Artful Reading: Museum Book Clubs.

Love to read? Love to look at art? Seven local art venues — five museums, an artist collective and an exhibition space for visual and performing arts — all host ongoing reading clubs. All but one is open to the general public.

Each club has its own personality.   

The Literary Salon at the Dalí Museum in St. Petersburg, open only to its Guild members, has been reading books by and about Dalí and the art world he inhabited since 2012.  The Short Prose Club, which began meeting at the art collective Venus St. Pete in August, reads short stories rather than full-length books,

The James Museum book club in downtown St. Petersburg reads books set in the American West. The ABC Club at the Leepa-Rattner Museum of Art in Tarpon Springs reads books on 20th and 21st century art. The Kitchen Table Book Club at the Dr. Carter G. Woodson African American Museum in St. Petersburg’s Midtown reads female black authors.

Throughout 2020 the Book Club @ The MFA on St. Petersburg’s Beach Drive will be reading books about the women’s suffrage movement. The Keep St. Pete Lit Book Club, which had been meeting at the MFA for the past four years, is moving in 2020 to The Studio @620. A home to visual and performing arts, The Studio is the latest space to mix literature with the art on its walls.



The James Museum book club, launched five months after the museum opened in downtown St. Petersburg in 2018, reflects the eclectic collection of cowboy, Native American and wildlife art on display.  The club’s menu of titles has run the gamut of genres, from mysteries to memoirs, from histories to classic fiction, beginning with Michael Crichton’s Dragon Teeth, a novel about two 19th century paleontologists — but the settings are always the American West, from Alaska to Texas.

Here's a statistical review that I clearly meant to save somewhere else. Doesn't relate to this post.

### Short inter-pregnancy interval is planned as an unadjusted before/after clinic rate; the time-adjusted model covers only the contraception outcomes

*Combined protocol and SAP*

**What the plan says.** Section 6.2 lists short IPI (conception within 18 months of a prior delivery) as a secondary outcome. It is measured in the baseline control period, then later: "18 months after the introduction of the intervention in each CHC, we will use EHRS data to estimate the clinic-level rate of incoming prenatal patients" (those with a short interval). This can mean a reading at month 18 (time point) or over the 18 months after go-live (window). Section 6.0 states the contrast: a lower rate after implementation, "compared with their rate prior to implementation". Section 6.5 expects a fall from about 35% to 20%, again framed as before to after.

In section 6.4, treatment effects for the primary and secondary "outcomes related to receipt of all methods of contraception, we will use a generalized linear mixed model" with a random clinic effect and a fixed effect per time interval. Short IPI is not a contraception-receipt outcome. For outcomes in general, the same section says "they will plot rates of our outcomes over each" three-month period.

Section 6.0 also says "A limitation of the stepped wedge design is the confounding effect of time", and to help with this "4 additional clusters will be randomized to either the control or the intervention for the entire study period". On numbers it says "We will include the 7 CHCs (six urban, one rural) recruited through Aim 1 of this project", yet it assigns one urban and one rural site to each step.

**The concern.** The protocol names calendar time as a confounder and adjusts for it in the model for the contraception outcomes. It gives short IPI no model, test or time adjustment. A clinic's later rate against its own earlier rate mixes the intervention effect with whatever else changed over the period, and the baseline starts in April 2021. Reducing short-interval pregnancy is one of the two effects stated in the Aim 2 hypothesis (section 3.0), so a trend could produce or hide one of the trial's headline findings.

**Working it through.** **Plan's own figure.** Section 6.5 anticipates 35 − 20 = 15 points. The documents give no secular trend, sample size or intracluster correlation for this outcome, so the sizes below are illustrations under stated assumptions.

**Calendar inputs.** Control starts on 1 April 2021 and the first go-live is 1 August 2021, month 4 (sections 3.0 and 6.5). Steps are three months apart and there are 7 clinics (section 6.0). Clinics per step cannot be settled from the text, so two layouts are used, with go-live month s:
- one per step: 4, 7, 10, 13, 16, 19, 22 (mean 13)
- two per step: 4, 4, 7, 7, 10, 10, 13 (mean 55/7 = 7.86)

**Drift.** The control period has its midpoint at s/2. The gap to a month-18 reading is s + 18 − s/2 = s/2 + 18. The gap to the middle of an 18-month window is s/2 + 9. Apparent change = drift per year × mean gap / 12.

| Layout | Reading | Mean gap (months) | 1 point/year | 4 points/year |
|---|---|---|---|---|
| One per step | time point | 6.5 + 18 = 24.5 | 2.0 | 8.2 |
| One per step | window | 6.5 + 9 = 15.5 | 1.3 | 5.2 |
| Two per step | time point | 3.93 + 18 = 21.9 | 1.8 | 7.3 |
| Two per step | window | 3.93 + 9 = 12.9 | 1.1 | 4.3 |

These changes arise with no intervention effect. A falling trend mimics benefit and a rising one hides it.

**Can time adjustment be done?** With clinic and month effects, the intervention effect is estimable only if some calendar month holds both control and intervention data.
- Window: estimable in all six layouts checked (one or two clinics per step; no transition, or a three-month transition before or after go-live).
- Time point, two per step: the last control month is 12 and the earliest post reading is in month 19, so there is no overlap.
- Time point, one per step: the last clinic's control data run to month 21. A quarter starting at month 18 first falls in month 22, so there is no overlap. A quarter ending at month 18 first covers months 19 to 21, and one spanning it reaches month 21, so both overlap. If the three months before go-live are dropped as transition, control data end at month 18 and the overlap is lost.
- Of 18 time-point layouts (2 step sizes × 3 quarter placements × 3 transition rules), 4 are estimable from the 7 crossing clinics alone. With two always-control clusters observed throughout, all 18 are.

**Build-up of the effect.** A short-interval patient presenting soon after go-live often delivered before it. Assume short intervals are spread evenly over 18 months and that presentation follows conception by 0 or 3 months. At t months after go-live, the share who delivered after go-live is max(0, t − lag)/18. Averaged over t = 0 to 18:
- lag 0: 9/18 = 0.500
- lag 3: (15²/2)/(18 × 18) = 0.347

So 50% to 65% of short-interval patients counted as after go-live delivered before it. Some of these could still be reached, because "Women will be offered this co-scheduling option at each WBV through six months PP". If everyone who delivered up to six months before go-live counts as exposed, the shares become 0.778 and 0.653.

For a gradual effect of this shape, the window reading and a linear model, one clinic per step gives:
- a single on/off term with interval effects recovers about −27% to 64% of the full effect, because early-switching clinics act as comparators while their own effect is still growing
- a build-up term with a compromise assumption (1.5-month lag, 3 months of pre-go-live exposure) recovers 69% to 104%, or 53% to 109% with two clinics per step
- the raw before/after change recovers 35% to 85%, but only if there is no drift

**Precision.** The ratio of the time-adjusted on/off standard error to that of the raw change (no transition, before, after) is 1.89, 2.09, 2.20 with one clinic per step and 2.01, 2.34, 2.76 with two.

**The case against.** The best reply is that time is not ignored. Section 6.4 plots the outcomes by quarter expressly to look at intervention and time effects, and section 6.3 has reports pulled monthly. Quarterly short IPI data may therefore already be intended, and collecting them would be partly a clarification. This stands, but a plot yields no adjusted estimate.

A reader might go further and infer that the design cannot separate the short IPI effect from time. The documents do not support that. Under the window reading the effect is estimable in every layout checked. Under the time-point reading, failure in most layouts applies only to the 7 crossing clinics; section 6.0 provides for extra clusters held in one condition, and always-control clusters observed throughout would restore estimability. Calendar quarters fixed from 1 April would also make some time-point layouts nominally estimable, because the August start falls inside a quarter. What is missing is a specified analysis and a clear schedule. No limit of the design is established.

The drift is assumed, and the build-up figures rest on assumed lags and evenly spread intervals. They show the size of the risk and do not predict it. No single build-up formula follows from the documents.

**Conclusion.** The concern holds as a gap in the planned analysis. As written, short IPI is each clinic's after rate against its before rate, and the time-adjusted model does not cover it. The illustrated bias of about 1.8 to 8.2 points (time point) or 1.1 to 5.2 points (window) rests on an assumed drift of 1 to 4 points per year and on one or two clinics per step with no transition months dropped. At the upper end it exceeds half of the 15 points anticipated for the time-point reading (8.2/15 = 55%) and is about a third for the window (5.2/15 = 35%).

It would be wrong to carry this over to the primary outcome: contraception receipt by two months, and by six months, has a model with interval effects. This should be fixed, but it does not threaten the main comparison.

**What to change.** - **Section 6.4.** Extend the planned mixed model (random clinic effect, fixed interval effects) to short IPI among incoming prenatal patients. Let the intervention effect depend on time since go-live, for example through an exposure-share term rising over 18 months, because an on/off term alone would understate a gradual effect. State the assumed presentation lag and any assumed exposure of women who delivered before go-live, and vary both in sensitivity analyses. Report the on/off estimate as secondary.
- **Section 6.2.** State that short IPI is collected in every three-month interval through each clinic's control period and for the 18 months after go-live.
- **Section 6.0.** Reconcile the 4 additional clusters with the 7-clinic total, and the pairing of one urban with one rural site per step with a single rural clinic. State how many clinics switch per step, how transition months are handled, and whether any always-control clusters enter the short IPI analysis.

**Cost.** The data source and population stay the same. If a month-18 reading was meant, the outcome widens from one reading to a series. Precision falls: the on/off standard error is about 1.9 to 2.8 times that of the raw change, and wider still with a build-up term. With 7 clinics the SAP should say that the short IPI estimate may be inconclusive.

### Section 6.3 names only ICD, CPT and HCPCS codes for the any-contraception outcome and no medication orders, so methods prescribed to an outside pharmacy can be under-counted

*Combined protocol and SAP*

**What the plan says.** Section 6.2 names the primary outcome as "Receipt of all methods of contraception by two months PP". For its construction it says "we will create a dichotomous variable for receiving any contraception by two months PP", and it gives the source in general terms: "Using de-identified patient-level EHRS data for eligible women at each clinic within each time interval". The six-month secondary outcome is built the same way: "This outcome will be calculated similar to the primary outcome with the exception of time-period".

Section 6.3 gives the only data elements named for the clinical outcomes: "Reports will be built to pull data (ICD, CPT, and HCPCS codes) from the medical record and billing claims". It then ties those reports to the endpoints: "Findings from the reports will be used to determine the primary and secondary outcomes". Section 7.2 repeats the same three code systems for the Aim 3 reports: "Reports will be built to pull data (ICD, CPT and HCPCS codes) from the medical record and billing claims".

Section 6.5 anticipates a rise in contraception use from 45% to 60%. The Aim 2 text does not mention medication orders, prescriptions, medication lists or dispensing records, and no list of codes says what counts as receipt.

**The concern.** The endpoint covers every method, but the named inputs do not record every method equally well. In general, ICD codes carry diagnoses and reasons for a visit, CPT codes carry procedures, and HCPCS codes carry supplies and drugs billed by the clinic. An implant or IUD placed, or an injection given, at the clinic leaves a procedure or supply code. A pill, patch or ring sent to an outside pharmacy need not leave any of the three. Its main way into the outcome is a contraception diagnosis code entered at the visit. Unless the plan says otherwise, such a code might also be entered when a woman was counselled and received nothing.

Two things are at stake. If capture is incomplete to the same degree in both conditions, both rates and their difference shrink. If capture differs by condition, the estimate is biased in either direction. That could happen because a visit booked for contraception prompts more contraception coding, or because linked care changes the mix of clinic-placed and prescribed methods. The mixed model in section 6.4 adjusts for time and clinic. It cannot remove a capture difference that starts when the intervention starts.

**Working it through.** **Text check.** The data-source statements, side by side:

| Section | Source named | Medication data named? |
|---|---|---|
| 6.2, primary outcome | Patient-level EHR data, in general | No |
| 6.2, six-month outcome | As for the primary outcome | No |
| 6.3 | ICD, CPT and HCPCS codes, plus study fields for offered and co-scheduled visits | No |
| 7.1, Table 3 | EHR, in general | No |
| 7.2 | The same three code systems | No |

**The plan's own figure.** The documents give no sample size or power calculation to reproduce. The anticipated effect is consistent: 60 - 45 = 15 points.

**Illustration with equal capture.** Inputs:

The group has read stories by Native Americans (Sherman Alexie’s The Absolutely True Diet of a Part-Time Indian and Linda Hogan’s Power), by historians (Rinker Buck’s The Oregon Train and David Trekker’s The Heartbeat of Wounded Knee: Native America from 1890 to the Present) and by a woman rancher (Elinore Pruitt Stewart’s Letters of a Woman Homesteader). There have been stories of wildlife (Nevada Barr’s Track of the Cat and Dan Flores’ American Serengeti) and stories of men in the Wild West (Landon Y. Jones’ The Essential Lewis and Clark).

During the museum’s special exhibition of Edward Curtis’ photographs of Native American tribes, the group read Timothy Egan’s Short Nights of the Shadow Catcher: The Epic Life and Immortal Photographs of Edward Curtis.

The discussions are led by Helen Huntley, a docent at the museum, who provides a short PowerPoint presentation at each meeting that puts the book in geographic and historical context.

On January 16 the group will discuss Hearts of the Missing by Carol Potenza, a mystery set among the Pueblo people of New Mexico to coincide with the museum’s latest special exhibit: the copper plate etchings of Santa Clara Pueblo artist Helen Hardin.


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